Cutaneous larva migrans is considered at this point because it’s most common cause is Ancylostoma braziliense, although it may be produced by a variety of other helminths. It is characterized by an erythematous, serpiginous, intracutaneous track or burrow, the anterior end of which is observed to migrate at the rate of 1 to 2 cm. per day. There is often intense irritation, and secondary infection may result from scratching. This migration is due to the infective larva of A. braziliense (the cat and dog hookworm), which does not viscerally in man but wanders around in the skin. This migration may last for 2 to 50 weeks before the larva dies. Rarely some larval reach the lungs, causing high eosinophilia and patchy pulmonary infiltration.
Patients are often infected by lying on beaches contaminated by dog or cat feces. The feet, legs,and hands are the most common sites, and the appearance of the lesion is usually diagnostic. It is virtually impossible to remove the larva from the skin.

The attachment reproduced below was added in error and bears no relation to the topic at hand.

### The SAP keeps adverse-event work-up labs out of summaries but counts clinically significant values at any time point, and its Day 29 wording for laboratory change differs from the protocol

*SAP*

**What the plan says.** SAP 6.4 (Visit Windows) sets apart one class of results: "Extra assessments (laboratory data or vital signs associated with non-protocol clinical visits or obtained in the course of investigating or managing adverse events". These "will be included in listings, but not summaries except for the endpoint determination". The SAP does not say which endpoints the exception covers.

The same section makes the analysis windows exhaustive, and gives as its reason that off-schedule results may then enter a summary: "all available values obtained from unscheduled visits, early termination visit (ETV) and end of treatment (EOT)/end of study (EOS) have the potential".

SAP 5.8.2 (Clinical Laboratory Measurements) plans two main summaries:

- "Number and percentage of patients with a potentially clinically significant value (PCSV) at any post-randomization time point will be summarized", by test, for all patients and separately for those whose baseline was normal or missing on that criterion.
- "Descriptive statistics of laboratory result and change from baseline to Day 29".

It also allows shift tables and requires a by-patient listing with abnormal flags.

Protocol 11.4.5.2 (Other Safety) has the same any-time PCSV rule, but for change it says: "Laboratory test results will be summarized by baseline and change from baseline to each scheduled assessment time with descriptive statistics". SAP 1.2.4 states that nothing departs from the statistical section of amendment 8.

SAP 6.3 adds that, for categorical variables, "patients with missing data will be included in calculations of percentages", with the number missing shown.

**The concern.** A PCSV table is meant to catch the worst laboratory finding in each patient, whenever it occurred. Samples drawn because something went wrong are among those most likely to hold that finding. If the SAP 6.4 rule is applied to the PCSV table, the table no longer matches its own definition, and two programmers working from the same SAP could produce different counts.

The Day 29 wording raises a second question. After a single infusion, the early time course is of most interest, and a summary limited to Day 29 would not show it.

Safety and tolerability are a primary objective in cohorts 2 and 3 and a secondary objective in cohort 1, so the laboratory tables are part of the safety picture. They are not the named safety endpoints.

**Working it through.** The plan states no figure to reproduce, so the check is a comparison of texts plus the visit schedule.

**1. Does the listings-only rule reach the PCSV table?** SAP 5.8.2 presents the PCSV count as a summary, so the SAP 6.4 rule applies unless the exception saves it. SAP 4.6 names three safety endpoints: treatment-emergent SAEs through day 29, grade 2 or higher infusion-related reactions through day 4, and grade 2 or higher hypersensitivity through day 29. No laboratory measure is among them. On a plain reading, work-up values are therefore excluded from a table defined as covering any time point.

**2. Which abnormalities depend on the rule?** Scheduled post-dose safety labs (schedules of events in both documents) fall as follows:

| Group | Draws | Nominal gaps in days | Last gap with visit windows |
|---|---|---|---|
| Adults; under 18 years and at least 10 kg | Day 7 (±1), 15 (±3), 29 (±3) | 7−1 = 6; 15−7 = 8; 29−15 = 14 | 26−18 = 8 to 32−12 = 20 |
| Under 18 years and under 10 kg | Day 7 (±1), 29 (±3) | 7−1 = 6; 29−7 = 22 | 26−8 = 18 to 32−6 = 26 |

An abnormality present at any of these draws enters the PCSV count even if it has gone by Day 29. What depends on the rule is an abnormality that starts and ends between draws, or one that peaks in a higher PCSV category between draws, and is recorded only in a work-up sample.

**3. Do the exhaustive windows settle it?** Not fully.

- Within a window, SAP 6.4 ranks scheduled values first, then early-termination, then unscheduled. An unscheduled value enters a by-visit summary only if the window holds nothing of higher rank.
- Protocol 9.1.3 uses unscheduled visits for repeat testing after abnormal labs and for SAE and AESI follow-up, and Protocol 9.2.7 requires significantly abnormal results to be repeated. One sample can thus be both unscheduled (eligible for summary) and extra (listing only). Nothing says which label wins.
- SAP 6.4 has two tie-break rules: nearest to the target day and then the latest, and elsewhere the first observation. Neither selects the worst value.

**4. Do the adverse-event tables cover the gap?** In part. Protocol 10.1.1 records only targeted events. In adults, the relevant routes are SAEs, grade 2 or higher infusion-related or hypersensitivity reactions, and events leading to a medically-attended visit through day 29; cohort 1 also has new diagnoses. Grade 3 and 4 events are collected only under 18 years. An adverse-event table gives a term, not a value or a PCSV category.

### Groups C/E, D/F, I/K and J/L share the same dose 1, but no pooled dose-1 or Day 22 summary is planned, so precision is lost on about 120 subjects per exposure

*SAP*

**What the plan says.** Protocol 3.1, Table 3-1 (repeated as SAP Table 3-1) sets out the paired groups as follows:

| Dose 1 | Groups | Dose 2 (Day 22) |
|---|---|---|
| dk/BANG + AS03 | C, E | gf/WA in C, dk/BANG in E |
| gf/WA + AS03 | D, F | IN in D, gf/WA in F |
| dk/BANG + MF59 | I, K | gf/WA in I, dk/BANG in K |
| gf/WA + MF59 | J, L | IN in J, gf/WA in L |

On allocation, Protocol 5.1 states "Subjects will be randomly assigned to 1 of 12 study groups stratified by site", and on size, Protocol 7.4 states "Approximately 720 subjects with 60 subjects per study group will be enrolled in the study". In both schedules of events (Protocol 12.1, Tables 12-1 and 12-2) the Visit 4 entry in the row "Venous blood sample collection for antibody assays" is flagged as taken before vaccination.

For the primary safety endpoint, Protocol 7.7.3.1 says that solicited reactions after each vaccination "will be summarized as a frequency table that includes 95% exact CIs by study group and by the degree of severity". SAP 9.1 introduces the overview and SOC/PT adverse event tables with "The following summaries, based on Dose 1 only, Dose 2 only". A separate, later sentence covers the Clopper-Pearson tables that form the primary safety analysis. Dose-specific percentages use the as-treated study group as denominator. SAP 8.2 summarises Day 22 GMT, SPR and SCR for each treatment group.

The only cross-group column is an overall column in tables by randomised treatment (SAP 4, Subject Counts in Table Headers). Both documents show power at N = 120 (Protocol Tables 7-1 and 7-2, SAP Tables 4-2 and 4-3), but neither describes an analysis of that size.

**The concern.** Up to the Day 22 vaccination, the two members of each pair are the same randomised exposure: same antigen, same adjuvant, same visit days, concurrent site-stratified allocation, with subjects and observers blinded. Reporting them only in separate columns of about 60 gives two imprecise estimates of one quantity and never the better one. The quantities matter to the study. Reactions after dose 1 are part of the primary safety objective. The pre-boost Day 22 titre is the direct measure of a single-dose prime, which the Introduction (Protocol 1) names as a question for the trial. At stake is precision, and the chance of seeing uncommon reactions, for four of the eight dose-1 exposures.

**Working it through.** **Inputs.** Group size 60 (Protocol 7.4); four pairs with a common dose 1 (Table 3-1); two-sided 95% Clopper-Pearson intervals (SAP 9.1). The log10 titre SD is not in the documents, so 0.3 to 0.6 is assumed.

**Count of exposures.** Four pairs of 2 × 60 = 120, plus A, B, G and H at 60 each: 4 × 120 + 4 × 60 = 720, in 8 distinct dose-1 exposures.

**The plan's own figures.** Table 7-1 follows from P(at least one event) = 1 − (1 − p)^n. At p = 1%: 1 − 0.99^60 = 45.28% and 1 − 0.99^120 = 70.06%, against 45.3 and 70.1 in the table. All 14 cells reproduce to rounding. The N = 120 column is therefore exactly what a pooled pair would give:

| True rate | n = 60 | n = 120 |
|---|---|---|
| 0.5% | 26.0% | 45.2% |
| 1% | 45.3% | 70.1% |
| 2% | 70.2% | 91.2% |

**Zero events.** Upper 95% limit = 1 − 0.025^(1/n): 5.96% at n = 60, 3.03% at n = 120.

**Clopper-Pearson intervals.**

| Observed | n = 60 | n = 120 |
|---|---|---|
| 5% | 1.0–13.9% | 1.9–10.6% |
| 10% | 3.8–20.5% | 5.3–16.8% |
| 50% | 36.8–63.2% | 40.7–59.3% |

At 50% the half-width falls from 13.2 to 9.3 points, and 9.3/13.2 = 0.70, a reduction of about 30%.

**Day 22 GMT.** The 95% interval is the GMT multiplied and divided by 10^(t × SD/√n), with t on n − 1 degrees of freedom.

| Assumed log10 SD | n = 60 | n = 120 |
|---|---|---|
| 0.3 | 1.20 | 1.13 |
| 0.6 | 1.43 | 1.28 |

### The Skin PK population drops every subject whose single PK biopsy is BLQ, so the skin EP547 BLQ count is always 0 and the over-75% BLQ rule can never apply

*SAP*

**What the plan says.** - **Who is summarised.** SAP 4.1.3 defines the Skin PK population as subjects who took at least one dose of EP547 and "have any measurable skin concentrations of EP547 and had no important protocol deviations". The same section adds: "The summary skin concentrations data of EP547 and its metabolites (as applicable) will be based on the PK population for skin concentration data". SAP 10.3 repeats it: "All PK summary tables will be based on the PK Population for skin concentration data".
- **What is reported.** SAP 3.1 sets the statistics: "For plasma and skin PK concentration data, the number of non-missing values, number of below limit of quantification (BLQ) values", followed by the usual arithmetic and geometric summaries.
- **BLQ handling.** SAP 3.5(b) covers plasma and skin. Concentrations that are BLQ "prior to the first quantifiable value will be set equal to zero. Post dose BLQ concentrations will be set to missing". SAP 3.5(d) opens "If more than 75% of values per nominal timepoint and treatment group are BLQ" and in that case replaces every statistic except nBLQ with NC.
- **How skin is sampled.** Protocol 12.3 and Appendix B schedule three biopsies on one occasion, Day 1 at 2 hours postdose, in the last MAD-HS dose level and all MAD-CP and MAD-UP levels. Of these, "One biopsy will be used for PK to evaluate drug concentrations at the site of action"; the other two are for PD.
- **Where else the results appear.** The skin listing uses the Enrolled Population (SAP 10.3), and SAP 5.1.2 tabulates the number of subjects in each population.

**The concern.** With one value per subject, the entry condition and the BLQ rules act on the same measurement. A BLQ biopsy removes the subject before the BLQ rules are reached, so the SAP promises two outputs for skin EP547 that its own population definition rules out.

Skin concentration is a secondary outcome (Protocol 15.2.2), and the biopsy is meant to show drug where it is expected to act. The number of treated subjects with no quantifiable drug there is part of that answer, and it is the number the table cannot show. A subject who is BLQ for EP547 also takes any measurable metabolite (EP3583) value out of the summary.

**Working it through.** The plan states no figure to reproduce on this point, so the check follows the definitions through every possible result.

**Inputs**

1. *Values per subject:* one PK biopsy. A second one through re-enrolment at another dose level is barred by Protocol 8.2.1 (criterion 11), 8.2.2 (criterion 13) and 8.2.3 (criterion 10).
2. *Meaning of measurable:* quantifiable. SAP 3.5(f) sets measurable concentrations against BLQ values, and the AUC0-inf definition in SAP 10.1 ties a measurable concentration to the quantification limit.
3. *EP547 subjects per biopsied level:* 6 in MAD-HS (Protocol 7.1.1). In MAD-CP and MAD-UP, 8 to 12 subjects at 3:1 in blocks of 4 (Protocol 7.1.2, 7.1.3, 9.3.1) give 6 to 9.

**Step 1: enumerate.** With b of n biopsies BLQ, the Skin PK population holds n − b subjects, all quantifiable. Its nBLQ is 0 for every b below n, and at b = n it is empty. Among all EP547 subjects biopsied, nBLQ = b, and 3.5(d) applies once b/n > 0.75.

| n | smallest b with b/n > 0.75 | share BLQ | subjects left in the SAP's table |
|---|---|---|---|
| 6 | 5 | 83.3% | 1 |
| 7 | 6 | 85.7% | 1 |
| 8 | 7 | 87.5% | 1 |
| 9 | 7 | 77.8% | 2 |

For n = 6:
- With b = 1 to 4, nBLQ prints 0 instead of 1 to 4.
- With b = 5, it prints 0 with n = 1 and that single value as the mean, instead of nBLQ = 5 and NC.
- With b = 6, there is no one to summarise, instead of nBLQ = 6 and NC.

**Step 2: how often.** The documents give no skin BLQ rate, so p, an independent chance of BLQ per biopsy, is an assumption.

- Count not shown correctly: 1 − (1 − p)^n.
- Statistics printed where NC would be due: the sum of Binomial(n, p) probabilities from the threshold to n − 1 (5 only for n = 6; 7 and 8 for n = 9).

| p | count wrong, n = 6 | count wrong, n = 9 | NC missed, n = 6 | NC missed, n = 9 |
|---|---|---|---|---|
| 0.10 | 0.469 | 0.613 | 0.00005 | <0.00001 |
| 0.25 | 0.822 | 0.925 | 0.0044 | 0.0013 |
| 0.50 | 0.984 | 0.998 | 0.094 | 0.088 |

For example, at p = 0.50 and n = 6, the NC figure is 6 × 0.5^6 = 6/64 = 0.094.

Ancylostoma braziliense is found in the southern United States, Central America and tropical South America, as well as in tropical Africa and parts of the Far East, especially the Malay peninsula. There have been several reports of the worm maturing in the gut of man and eggs appearing in the feces, so there is not an absolute host specificity. Two other dog hookworms, Uncinaria stenocephala and Ancylostoma caninum, can produce similar lesions. Occasionally the ground itch of the two common human hookworms may persist and resemble creeping eruption in immune subjects.
The larva migrans track of Strongyloides ster-coralis tends to be a short line, erythematous and rapidly moving (larva currens). Rodent Strongyloides may produce similar lesions but no mature worms. A form of myiasis with the horse bot fly maggot (Gasterophilus) can produce a larger deeper migrating form of cutaneous larva migrans.
Treatment of Cutaneous Larva Migrans
Thiabendazole by mouth, 25 mg. per kilogram per day for two days, is usually effective. If not, the dose can be doubled and repeated. Alternatively, the advancing end of the burrow can be treated with topical thiabendazole sprinkled on elastoplast or in a cream containing 15 per cent thiabendazole powder in a hydrosoluble base. This drug has completely superseded the other, more unsatisfactory treatments such as ethyl chloride spray and Hetrazan.